• Machine learning can be used to better predict the outcome of likely litigation, ensuring greater cohesion between the views of the courts and the views of regulators.

Such potential could enable regulators to streamline their operations by allowing them to move resources away from wasteful activities – such as investigating businesses that are likely compliant with the law, or proceeding with litigation that has a good chance of being unsuccessful – towards activities that better achieve their regulatory goals. Box 3.8 discusses three examples of the use of AI to improve public sector regulatory functions, mainly through increased process efficiency.

Beyond its applications for COVID-19 response, AI is used across the healthcare sector in numerous ways, with enormous potential for government in countries that have national health services. AI applications, especially those involving machine learning, can help interpret results and suggest diagnoses, and predict risk factors to help introduce preventative measures (Ubaldi et al., 2019[3]). They can also suggest treatments and help doctors create highly individualised treatment plans. Combined with the knowledge of doctors and other medical experts, AI can lead to better accuracy, higher efficiency and more positive outcomes in the health field (see Box 3.9).

One of the most widely publicised applications of AI is autonomous vehicles, such as the self-driving cars being tested by Uber and several major motor companies. While the government certainly has a role to play in regulating and understanding the implications of such vehicles, they seem to present less opportunities for public sector innovation. Beyond such vehicles, governments around the world and in LAC countries are using AI to transform the ways in which they predict and manage traffic flows (Box 3.10). While all of the overarching themes that the OECD has observed globally also appear to be areas of focus for LAC governments, transportation perhaps had the weakest representation in terms of observed initiatives.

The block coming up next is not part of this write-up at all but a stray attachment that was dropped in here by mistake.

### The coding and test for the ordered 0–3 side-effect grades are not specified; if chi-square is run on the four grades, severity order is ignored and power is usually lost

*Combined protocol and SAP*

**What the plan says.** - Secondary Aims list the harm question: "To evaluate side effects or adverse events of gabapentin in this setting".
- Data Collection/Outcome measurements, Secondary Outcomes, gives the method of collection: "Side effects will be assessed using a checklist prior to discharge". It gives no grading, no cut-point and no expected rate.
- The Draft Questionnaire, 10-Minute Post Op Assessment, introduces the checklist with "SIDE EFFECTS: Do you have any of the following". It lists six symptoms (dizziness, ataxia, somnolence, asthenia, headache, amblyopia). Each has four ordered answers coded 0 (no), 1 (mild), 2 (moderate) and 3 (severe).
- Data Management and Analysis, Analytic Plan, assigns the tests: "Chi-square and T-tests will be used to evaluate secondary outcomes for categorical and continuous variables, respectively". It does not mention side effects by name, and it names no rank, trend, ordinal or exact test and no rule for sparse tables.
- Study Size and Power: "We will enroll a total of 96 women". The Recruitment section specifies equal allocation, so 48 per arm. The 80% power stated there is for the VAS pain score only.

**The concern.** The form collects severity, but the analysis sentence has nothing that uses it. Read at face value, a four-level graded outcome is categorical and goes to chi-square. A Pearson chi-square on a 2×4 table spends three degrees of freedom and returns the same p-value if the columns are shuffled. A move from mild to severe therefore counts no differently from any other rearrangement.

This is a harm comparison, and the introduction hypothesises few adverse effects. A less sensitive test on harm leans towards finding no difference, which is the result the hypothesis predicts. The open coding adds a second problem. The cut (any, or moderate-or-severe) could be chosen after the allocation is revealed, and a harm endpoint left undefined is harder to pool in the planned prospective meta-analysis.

The adoption of the 2030 Agenda for Sustainable Development saw nations worldwide commit to a set of universal, integrated and transformational goals and targets, known as the Sustainable Development Goals (SDGs). The 17 goals and 169 targets represent a collective responsibility and a shared vision for the world. Governments are working to make progress to reach them by 2030, with many exploring the potential of AI to help achieve this objective.

Research by McKinsey Global Institute has identified a non-comprehensive set of about 160 cases that demonstrate how AI can be used for the “non-commercial benefit of society” (MGI, 2018[23]). Of these, 135 touch on one of the 17 SDGs. These cases often take the form of private sector initiatives, or partnerships among the private sector, public sector and/or civil society. The ECHO initiative (Box 3.11), led by the United Nations Population Fund in partnership with local governments in Colombia, illustrates how AI can be used to support the SDGs at large.

With regard to support for individual focus areas, LAC countries are using AI as a tool to address air pollution, a common threat in a several cities and regions (see Box 3.12 for examples). Such efforts are related to SDGs 3 (good health and well-being) and 11 (sustainable cities and communities), and indicate solid progress in working towards the 2030 goals, as well as potential opportunities to explore the use of AI in supporting other SDGs. Peru’s draft national AI strategy includes a specific objective to develop AI systems aligned with the SDGs, although these are not yet in place.

One of the most dynamic focus areas in LAC is the application of digital technologies to improve transparency and accountability over the use of public resources. Governments are using AI as a tool to determine patterns of action of public and private actors, detect risks and vulnerabilities in public contracting, and cross-reference sources of information for better auditing and public transparency. Although this category could be considered an expression of improving government efficiency, the strength of emphasis in the LAC region demonstrates the importance of the fight against corruption in the region.